Fee levelization can work for retirement plans of all shapes and sizes

If you’re like me, you can find conflicting advice a bit frustrating. For instance, I recently talked to two different contractors about a project we’re considering and received two completely different opinions. Now, I know there’s often more than one way to solve a problem, but in this situation, I don’t have enough information to know which direction to take.

I’m guessing some retirement plan advisors and plan sponsors feel the same when it comes to fee levelization or fee equalization. It’s not an easy topic to understand or explain, so there’s a lot of misinformation out there. When you don’t have enough information or the wrong information, it can get a bit frustrating.

For example, I had a plan sponsor tell me he wanted to use fee levelization, but was told by his advisor that his plan was too small. That’s simply not accurate.

So, let’s talk about some of these misconceptions so you can better sort through conflicting advice and misconceptions. Beyond just being more informed, you should be in a better position to fulfill your related fiduciary responsibilities.

Misconception: Only large companies use fee levelization

Let’s tackle the plan size misconception first. With adoption of retirement plan administrative fee levelization on the rise, plan sponsors may believe implementation is concentrated among large companies. After all, many 401(k) plan trends start with larger plans and tend to work their way down market. But as we look across our current client base, we’re seeing a wide range of plan sizes implementing fee levelization (illustrated in the graphic below).

 

A look at our clients proves this isn’t just a trend for the largest organizations, but something that can fit almost any retirement plan size.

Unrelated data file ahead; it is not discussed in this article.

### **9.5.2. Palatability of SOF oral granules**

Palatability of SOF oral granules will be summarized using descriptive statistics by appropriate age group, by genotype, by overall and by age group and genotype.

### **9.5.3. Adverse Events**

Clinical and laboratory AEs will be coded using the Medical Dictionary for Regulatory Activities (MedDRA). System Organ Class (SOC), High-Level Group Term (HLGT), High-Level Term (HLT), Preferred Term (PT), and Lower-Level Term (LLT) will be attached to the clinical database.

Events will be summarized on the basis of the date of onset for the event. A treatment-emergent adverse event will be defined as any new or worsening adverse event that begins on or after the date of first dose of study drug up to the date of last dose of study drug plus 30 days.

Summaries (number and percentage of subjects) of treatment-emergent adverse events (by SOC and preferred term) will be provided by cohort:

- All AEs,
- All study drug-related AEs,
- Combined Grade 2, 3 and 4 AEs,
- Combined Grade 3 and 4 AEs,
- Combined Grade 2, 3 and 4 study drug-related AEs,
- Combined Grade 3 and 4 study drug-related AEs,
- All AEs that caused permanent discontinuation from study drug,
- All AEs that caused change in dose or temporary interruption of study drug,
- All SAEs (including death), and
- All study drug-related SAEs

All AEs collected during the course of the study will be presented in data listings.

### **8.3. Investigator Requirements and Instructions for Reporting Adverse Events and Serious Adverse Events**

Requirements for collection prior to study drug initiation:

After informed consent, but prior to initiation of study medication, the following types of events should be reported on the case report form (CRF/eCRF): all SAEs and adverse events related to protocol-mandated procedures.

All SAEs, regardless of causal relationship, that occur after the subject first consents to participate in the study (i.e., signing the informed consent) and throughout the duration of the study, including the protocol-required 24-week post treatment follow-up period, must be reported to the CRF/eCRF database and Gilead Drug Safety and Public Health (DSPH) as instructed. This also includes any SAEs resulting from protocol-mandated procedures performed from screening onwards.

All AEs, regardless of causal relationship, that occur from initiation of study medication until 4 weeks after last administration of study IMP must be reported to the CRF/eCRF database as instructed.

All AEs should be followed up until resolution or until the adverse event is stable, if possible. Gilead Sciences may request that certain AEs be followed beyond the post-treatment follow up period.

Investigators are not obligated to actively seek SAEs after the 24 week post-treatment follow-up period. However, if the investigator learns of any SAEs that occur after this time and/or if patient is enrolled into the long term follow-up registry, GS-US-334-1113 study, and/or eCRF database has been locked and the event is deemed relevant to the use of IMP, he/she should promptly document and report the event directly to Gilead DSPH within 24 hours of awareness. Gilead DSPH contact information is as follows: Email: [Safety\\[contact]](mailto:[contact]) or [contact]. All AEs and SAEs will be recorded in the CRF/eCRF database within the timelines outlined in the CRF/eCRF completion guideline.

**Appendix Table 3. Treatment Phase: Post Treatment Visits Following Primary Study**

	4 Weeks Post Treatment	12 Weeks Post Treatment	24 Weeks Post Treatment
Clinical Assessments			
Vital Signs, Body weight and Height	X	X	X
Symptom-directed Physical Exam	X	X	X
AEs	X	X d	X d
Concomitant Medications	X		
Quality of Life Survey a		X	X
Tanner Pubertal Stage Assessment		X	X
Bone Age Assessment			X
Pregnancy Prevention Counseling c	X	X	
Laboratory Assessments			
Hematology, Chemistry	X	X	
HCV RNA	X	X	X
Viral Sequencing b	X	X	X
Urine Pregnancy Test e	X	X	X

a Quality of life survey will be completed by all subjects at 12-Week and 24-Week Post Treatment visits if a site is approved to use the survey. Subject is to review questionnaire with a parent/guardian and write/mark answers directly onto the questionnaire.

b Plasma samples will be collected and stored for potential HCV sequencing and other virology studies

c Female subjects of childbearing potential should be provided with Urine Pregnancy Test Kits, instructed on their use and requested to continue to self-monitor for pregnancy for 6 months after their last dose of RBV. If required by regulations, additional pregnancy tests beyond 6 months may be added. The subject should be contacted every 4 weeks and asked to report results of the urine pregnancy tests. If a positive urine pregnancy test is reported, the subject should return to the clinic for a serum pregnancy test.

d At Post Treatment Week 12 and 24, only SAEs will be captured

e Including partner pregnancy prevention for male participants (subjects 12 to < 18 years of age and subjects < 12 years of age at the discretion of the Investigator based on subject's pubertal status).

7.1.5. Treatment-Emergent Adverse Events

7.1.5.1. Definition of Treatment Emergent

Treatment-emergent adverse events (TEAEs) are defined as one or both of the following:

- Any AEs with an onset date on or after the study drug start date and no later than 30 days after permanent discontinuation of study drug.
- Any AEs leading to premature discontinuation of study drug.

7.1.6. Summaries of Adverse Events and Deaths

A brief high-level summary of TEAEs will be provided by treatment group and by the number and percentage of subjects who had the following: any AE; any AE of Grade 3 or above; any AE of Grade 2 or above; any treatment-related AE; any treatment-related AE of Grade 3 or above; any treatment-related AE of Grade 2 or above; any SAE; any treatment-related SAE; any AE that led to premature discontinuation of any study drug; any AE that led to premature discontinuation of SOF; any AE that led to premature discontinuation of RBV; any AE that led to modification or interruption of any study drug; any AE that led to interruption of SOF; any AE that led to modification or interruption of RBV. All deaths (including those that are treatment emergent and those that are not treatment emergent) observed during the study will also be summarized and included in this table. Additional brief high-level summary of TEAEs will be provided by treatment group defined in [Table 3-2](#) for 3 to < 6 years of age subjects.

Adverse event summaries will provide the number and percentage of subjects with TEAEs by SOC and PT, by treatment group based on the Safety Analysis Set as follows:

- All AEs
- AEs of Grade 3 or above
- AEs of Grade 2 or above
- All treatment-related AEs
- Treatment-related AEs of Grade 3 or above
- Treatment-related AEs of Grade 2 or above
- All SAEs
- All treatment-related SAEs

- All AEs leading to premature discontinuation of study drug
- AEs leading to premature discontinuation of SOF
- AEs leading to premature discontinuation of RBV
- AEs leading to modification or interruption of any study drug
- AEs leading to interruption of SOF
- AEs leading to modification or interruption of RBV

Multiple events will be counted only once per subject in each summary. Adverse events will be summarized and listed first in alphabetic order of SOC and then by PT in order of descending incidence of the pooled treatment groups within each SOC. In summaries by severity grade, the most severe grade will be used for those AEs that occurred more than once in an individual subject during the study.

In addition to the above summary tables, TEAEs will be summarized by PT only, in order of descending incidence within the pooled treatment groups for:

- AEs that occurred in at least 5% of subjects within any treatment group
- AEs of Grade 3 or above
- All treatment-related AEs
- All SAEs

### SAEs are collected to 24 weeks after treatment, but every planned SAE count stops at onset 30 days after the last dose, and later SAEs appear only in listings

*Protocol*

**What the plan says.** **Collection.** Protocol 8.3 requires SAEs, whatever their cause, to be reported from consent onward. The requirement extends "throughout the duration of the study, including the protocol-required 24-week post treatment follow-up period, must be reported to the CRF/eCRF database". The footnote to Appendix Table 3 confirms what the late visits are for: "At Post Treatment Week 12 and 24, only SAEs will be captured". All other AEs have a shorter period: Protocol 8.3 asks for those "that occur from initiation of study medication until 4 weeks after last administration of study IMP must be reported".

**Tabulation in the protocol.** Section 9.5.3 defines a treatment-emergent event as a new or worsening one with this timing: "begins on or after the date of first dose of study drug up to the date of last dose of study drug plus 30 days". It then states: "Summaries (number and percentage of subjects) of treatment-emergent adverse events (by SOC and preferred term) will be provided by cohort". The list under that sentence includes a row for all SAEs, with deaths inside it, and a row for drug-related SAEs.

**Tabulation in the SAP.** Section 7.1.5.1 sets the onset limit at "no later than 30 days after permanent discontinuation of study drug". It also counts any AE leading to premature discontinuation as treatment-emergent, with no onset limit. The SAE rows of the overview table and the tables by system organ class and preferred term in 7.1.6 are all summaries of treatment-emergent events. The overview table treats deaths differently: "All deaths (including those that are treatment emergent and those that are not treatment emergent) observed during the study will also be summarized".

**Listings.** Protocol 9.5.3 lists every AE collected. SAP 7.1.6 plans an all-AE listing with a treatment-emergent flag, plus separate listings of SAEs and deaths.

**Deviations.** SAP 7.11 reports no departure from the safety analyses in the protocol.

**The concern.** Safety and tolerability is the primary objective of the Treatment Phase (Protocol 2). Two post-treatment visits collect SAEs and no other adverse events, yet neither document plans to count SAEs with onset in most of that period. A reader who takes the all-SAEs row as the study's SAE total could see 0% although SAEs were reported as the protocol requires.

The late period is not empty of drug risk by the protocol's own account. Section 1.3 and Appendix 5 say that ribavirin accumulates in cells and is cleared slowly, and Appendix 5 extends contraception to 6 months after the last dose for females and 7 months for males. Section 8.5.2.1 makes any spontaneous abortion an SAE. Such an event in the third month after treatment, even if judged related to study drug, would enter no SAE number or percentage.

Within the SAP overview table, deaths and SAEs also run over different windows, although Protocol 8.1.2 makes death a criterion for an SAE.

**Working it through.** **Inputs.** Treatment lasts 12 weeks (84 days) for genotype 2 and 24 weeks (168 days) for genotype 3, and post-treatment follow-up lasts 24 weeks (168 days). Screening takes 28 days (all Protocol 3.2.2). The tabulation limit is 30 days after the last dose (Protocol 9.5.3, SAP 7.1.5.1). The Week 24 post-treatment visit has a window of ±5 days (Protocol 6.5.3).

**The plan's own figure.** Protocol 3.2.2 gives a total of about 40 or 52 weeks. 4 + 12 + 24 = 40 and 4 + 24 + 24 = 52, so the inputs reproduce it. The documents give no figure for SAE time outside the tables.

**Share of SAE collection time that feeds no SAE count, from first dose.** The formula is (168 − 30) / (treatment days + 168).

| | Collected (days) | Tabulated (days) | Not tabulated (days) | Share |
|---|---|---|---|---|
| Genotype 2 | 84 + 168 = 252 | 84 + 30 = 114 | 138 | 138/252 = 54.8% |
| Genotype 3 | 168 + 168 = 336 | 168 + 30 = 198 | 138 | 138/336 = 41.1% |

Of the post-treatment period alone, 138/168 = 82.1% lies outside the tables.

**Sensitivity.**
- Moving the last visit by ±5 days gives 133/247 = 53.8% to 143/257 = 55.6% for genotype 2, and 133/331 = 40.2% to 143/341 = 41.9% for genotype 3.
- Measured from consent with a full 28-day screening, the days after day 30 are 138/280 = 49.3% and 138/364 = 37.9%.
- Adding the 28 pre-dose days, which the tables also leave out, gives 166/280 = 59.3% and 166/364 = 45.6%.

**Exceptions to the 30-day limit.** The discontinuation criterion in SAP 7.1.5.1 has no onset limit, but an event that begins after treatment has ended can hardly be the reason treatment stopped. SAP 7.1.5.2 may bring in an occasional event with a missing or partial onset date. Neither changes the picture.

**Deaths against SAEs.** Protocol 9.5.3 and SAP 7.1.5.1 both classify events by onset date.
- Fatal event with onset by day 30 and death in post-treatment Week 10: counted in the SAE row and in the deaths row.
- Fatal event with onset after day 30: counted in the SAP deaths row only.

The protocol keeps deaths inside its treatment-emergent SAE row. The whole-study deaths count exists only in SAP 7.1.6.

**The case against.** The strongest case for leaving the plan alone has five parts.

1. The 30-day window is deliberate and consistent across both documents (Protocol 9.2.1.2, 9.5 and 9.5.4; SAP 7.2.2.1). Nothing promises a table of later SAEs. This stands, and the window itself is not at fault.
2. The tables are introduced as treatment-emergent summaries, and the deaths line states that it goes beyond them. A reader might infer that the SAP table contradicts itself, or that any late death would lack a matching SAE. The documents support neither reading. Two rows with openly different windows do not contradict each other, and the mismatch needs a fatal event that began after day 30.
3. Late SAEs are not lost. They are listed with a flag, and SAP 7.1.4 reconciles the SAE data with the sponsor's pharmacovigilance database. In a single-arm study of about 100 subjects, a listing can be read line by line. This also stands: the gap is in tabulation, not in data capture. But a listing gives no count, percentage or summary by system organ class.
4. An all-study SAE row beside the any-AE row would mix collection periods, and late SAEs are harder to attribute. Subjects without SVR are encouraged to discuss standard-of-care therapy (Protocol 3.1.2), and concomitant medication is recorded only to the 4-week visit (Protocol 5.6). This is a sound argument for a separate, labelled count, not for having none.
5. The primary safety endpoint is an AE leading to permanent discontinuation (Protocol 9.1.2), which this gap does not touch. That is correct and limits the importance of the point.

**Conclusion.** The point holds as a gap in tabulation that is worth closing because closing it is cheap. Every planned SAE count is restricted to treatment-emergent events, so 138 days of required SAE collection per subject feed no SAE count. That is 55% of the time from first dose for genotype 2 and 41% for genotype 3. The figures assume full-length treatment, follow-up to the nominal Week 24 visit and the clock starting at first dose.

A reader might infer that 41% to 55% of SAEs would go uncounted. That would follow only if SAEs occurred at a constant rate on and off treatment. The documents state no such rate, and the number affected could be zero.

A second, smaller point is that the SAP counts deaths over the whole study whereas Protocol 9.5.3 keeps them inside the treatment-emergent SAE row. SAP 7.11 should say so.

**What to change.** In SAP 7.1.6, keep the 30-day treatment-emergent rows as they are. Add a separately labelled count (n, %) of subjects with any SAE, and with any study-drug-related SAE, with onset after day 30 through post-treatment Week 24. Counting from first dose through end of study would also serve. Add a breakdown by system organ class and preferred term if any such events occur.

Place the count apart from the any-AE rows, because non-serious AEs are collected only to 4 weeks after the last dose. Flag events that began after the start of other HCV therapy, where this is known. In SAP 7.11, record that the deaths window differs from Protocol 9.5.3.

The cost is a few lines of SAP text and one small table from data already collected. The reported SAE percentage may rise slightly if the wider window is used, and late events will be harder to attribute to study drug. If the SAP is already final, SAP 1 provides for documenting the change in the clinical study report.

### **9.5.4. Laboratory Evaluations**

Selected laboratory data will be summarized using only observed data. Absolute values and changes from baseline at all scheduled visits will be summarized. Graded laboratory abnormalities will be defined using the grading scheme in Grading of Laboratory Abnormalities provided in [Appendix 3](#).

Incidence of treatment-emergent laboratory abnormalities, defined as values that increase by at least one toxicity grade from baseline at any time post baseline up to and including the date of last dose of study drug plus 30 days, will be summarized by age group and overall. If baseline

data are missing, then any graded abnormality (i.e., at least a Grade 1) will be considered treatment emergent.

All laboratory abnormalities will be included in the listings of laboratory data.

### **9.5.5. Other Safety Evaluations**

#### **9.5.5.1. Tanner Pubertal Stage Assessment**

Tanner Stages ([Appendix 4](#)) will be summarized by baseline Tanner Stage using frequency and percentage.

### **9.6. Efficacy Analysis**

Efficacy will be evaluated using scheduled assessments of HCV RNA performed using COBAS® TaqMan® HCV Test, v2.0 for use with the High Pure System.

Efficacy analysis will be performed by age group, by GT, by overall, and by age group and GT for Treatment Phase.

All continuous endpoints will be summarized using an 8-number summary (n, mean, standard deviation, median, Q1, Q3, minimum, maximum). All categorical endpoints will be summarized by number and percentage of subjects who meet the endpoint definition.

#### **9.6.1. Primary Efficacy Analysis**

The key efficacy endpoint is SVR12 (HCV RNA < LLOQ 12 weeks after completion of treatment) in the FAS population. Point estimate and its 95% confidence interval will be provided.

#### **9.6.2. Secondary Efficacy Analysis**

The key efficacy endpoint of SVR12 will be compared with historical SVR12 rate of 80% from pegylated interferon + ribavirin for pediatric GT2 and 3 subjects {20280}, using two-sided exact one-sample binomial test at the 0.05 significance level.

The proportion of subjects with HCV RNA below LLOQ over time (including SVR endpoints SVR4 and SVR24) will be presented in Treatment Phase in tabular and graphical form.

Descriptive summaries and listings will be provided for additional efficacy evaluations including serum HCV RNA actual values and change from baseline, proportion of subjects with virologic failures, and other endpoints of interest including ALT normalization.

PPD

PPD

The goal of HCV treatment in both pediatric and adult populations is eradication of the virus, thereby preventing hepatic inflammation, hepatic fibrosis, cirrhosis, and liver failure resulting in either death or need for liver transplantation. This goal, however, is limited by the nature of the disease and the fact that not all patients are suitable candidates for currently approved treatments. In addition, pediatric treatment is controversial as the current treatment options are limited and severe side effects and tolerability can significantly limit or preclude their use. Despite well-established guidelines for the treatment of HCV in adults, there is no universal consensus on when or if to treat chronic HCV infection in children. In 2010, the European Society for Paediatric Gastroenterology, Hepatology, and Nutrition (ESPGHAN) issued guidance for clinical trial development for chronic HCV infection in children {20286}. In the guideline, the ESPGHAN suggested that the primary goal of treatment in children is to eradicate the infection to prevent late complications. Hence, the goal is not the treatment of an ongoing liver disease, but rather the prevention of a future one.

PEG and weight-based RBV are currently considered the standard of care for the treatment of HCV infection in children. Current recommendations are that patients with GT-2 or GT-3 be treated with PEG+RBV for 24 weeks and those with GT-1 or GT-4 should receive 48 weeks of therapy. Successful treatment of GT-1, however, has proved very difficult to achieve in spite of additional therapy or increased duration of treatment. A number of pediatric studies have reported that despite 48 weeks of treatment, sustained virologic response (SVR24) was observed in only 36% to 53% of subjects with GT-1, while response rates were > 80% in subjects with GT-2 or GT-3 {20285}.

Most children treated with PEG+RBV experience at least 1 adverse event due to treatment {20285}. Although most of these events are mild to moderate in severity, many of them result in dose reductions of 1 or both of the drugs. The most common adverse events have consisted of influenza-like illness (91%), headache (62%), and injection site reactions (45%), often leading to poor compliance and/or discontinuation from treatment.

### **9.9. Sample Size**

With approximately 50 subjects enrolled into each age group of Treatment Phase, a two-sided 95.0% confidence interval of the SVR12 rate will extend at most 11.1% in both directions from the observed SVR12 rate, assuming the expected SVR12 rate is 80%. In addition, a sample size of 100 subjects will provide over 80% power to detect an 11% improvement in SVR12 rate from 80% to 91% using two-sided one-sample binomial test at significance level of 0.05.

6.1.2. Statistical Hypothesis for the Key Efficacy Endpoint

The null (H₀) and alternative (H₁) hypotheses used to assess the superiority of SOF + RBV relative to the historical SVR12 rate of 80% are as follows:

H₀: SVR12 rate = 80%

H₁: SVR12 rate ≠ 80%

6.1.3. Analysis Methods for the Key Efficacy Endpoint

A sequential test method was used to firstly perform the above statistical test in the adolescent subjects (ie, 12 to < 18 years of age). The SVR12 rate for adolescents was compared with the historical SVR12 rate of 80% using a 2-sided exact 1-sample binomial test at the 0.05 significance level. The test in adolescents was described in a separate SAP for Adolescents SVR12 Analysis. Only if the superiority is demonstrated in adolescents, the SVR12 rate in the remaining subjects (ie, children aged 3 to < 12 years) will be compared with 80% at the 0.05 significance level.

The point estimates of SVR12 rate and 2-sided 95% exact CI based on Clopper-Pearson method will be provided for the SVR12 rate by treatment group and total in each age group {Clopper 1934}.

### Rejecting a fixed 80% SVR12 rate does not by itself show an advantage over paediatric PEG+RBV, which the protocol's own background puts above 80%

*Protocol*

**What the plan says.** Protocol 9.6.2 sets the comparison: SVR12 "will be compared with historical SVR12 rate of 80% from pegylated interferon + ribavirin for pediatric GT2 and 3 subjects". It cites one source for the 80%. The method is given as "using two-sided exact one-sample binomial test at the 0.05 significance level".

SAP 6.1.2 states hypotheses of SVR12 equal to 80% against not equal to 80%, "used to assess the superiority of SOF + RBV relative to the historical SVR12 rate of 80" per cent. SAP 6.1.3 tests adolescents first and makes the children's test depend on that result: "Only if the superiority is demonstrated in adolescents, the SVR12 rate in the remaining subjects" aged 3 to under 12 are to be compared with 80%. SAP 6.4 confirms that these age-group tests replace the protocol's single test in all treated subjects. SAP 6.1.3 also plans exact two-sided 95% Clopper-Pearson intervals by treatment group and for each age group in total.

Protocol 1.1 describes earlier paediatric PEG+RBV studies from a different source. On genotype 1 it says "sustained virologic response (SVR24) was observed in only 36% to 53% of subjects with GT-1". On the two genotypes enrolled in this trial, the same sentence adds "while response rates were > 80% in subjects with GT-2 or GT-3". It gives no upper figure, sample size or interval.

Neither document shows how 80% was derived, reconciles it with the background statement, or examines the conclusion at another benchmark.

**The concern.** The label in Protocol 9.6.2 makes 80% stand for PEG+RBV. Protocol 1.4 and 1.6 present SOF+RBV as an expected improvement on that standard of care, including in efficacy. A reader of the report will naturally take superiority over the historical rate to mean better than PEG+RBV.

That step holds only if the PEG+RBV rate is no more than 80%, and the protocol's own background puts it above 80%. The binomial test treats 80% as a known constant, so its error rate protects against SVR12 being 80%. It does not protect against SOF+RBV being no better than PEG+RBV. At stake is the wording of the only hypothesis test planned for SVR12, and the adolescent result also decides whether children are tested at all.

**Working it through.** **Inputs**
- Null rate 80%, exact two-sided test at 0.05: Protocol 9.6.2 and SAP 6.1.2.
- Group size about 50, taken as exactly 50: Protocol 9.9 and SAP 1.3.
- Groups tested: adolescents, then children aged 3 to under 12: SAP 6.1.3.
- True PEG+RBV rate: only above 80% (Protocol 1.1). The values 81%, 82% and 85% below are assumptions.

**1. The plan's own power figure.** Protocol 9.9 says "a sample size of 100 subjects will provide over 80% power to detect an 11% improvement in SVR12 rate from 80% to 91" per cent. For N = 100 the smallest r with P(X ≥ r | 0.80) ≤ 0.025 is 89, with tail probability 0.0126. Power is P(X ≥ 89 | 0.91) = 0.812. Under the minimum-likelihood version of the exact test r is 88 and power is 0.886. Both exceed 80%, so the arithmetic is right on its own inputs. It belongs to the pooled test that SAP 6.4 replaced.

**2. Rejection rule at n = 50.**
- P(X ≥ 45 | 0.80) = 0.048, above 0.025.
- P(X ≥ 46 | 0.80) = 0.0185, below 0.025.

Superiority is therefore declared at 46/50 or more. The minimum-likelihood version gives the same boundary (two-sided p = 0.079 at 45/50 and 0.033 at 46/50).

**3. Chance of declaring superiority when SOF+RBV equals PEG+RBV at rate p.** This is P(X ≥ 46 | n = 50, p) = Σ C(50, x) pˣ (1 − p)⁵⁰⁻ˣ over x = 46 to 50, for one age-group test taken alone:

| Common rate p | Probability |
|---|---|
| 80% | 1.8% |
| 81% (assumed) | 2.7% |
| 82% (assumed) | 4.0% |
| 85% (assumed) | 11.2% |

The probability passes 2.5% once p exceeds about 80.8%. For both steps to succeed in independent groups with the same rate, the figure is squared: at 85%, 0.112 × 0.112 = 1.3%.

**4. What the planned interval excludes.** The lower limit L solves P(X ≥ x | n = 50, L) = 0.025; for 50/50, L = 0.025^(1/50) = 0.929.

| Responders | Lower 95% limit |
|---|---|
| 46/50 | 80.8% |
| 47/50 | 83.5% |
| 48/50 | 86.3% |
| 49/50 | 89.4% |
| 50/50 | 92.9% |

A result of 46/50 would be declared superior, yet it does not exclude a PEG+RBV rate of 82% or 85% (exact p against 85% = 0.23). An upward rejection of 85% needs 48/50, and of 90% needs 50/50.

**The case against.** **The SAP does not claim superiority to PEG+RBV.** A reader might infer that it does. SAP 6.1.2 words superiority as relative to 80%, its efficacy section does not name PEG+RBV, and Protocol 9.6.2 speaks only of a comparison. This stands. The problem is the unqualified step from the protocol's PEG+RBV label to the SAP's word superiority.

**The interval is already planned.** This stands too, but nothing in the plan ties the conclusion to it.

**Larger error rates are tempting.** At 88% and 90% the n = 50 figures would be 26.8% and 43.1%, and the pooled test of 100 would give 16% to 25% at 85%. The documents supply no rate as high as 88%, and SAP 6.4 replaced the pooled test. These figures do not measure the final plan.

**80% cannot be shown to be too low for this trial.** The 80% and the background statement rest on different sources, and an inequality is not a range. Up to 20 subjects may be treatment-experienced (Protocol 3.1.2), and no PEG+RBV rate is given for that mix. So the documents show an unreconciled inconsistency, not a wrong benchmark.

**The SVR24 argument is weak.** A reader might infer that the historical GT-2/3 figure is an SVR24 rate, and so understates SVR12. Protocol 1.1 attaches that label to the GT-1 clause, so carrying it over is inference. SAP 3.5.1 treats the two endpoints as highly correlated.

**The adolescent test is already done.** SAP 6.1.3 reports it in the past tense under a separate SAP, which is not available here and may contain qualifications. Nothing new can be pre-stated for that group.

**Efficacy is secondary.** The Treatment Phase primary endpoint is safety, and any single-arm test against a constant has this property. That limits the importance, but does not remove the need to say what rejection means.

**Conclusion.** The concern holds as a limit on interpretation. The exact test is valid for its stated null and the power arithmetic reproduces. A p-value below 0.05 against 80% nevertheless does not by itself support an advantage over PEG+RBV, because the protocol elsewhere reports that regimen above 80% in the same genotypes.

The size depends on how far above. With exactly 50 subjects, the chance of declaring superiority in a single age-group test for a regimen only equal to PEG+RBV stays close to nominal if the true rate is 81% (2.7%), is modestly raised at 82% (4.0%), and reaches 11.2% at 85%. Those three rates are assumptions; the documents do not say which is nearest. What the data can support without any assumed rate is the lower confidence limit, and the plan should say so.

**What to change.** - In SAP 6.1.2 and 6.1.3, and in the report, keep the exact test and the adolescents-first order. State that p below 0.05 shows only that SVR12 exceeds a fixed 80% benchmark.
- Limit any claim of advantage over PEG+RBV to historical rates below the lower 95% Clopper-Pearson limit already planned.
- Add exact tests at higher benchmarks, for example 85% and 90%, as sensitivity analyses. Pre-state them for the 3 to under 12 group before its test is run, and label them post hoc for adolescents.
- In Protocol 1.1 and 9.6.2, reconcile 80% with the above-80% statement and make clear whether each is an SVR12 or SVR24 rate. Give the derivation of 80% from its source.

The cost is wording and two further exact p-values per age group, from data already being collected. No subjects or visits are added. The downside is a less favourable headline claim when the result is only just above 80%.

Need more proof? Access Intelligence, a mid-sized media company with 250 employees was trying to offer the most appropriate, cost-effective investment options for its retirement plan, while remaining compliant. By reviewing the fees for the plans investment options and levelizing plan administrative fees for all its active participants, they were able to accomplish both goals.* View their results in this case study.

Get educated … get the facts

As with any complex topic, there’s bound to be some confusion and misinformation. Take time to fully understand it and ask lots of questions.

If you’re considering fee levelization, get educated and get the facts. To better understand the options and help mitigate related fiduciary risk, check out our recent white paper. Then consider taking these steps:

  • Gather and evaluate relevant facts, including participant needs
  • Assess available fee payment methods and determine how fees will be collected
  • Document, document, document. Use a fee policy statement for help.

 

[1] Principal block analysis as of June 30, 2017, Principal 2017. Based on sample of 981,695 participants in plans using fee levelization.

* Depending on plan characteristics some participants can pay lower expenses with fee levelization.

The subject matter in this communication is educational only and provided with the understanding that Principal® is not rendering legal, accounting, investment advice or tax advice. You should consult with appropriate counsel or other advisors on all matters pertaining to legal, tax, investment or accounting obligations and requirements.

Insurance products and plan administrative services provided through Principal Life Insurance Co., member of the Principal Financial Group®, Des Moines, Iowa 50392.

©2017 Principal Financial Services, Inc.

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294550-102017 | PQ11486RR